The most common types of writing assignments students encounter in composition classes are exposition, argument, narration and description. While all these modes allow a writer to explain an idea or event, they differ in the specific intent. A narrative tells a story about an event, while description creates a picture of a person, place, thing or event for the reader.
A narrative often reflects your personal experience, explaining what happened during some sort of experience. Stories are narrative, and narrative essays have a similar purpose of telling the events to a reader. Narrative essay topics include recounting an experience where you learned something significant, your first day at school, your first job interview, a frightening encounter, an experience that changed your life and two differing versions of the same event. Narration is not always a personal experience, though; a book report is narrative since it typically spells out the plot of the book or story.
Description uses sensory detail (sights, sounds, tactile sensations, tastes and smells) to describe a scene, person or feeling to a reader. As you describe, you create a three-dimensional picture so your reader can experience the item, place, person or emotion along with the reading. Descriptive essay topics include your favorite place, your bedroom, your best friend, the most unusual object you own, an art exhibit, the best or worst teacher you ever had, your ideal job or dream home.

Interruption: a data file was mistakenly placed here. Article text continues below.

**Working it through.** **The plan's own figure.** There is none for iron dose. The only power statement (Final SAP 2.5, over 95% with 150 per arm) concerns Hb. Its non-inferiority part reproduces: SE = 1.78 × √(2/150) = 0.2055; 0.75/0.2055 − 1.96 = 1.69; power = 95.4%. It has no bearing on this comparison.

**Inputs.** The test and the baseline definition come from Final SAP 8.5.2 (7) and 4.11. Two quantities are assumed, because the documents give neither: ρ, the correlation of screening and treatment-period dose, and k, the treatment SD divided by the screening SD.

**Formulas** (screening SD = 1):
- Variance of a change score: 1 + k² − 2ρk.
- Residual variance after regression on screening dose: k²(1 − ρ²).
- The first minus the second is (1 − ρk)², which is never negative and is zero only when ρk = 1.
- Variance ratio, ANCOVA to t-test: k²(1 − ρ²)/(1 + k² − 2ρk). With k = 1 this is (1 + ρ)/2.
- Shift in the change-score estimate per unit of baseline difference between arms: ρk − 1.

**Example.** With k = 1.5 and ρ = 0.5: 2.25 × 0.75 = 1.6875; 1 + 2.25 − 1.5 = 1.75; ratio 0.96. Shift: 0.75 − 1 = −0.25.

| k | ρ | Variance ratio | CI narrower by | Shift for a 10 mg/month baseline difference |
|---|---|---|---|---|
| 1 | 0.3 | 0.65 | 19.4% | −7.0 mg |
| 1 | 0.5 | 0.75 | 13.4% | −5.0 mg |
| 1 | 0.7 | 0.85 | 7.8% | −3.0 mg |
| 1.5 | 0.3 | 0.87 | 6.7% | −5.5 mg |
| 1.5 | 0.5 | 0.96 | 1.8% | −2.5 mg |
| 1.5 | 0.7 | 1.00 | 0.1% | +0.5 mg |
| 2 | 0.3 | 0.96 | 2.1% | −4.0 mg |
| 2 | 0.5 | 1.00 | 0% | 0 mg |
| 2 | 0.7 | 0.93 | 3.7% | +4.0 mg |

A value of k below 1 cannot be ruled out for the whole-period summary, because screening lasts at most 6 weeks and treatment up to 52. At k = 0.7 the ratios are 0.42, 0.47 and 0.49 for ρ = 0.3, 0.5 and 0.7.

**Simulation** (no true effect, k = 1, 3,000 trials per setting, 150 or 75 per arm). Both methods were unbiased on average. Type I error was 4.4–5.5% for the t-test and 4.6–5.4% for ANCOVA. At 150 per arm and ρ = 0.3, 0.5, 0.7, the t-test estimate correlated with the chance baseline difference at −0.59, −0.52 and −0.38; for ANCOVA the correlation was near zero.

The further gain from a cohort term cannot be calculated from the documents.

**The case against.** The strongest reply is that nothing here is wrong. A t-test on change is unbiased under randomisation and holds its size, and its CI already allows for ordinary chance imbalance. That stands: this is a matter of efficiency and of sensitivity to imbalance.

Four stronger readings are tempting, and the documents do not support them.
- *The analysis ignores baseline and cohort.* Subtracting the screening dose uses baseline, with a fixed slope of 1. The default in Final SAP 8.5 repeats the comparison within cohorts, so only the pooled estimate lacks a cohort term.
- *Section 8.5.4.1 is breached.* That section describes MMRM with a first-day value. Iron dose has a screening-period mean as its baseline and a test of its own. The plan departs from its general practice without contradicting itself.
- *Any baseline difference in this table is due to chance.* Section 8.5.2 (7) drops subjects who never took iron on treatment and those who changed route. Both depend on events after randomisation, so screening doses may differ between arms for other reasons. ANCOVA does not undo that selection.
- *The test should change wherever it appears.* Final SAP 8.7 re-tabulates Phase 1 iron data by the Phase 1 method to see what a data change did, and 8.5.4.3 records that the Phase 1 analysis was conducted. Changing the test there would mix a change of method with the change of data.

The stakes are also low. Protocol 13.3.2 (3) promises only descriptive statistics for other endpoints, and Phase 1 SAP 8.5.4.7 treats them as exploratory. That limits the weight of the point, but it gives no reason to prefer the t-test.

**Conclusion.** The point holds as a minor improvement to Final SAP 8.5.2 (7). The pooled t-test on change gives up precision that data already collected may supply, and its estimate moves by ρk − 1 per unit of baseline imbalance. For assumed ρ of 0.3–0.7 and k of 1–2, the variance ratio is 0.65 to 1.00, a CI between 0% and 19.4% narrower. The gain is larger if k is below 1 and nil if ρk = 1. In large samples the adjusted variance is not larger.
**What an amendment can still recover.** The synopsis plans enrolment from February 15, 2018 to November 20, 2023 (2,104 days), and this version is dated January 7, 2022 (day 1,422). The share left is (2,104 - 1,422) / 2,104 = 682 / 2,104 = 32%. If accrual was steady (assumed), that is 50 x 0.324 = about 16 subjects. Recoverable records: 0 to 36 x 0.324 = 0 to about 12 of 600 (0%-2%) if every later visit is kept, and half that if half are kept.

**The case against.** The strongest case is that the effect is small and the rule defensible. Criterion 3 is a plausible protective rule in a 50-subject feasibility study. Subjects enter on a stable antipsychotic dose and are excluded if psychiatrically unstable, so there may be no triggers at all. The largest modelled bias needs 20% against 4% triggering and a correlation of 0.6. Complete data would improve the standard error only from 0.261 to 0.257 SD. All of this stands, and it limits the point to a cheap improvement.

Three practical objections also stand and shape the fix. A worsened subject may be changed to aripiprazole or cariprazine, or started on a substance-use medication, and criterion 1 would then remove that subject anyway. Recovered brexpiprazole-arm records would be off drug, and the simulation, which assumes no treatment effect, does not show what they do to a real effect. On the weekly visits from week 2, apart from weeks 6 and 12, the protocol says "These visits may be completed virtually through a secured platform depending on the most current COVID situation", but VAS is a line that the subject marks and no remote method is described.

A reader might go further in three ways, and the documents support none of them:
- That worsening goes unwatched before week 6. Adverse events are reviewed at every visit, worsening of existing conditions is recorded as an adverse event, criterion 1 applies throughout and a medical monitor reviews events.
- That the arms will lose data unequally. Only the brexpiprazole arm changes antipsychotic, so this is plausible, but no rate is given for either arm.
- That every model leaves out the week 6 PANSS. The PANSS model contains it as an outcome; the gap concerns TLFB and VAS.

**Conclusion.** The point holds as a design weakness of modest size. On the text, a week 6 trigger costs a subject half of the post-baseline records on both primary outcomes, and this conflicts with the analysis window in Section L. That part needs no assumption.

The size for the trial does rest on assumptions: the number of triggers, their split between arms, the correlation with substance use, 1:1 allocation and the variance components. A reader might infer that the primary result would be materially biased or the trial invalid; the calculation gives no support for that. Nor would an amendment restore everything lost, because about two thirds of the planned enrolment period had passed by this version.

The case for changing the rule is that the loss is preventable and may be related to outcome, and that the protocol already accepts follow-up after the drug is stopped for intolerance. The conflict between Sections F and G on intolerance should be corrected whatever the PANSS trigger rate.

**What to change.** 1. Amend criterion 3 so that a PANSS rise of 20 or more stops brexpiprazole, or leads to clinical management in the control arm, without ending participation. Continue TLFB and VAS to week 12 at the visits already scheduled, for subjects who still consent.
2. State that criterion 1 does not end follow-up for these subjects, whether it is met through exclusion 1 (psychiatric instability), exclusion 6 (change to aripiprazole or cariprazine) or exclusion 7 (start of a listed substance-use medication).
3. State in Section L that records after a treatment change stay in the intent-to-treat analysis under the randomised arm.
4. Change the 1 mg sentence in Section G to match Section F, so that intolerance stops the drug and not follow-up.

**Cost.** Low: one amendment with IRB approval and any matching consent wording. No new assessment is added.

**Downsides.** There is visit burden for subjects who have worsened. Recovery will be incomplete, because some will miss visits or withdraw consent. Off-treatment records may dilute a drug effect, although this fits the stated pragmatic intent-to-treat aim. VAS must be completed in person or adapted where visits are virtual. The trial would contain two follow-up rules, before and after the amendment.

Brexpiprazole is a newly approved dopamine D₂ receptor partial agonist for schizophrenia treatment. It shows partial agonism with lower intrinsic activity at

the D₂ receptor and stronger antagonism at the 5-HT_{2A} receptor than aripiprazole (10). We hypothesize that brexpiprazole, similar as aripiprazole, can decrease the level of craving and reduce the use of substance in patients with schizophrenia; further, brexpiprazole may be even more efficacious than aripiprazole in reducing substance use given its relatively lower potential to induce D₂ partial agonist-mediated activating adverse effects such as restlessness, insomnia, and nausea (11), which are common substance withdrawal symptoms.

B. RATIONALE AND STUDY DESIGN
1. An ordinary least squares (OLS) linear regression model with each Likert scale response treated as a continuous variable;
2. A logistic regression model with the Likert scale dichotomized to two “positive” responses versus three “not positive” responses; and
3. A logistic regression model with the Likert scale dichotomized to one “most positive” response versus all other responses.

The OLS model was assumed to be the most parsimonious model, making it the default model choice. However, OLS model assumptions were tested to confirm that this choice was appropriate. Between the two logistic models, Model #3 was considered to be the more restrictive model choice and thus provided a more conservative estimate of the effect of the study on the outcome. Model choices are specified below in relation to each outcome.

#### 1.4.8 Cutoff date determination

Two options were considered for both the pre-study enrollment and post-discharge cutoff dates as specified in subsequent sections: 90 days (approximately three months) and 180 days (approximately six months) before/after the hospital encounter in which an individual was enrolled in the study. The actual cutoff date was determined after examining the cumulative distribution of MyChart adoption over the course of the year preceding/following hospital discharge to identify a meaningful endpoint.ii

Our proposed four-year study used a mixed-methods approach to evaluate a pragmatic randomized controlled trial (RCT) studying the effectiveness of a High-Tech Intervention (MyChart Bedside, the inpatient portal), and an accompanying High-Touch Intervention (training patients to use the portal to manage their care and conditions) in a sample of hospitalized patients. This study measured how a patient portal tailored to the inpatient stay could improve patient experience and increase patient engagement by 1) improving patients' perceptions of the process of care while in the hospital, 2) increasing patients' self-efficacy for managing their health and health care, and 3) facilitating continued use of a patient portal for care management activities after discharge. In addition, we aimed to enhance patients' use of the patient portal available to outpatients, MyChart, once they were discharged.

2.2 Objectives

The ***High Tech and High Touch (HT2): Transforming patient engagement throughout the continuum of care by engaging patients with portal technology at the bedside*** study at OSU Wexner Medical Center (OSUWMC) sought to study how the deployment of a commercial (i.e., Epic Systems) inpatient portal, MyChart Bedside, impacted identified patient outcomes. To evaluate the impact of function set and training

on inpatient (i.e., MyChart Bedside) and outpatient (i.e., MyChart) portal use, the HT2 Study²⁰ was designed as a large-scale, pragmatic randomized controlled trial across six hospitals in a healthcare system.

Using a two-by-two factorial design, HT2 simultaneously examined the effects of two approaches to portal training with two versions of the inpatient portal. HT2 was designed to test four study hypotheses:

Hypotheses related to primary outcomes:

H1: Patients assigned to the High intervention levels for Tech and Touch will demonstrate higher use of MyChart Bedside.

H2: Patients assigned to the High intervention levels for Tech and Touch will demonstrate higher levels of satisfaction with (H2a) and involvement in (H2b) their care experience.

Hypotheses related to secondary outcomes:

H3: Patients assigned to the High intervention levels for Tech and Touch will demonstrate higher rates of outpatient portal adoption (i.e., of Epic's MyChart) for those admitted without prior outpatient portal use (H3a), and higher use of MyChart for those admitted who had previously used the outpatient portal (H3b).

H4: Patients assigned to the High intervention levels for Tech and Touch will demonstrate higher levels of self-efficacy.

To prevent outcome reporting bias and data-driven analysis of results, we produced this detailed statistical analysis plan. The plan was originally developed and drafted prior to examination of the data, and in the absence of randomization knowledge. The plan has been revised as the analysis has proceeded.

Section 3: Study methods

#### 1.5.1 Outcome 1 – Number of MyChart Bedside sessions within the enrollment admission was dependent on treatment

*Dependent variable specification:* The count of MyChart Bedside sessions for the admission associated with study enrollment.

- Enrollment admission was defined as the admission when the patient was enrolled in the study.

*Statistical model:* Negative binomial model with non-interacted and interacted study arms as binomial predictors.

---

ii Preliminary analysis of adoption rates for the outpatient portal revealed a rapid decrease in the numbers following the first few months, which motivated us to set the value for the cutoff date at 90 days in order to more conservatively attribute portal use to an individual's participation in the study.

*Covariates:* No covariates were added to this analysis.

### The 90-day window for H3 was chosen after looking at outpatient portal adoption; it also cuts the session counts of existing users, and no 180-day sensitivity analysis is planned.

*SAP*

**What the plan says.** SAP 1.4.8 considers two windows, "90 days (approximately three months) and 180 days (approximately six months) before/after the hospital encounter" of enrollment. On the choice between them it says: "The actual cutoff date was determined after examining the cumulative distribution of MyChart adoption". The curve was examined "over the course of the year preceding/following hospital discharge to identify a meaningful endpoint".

Both narrative and descriptive essays should follow essay format with an introductory paragraph, body paragraphs and a concluding paragraph. At the end of the introduction, place a thesis, a sentence that explains the overall purpose of your paper. You should give a reason for your narration or description in that thesis, explaining why this event, person, place or thing is important enough for you to write about. The thesis might express that you are telling a story because you learned something significant or that you are describing a place that creates a sense of calm in your life. In both narration and description, include specific details in the body paragraphs to support the idea set forth in your thesis.
Narration often employs first person point of view, using words like "I" and "me," while other modes including description do not. The biggest difference between the two is that a narrative essay includes action, but the descriptive essay does not. Narration follows a logical order, typically chronological. In contrast, description typically contains no time elements, so organize descriptive essays by some other reasonable means, such as how you physically move around in a space or with a paragraph for each of the senses you use to describe.
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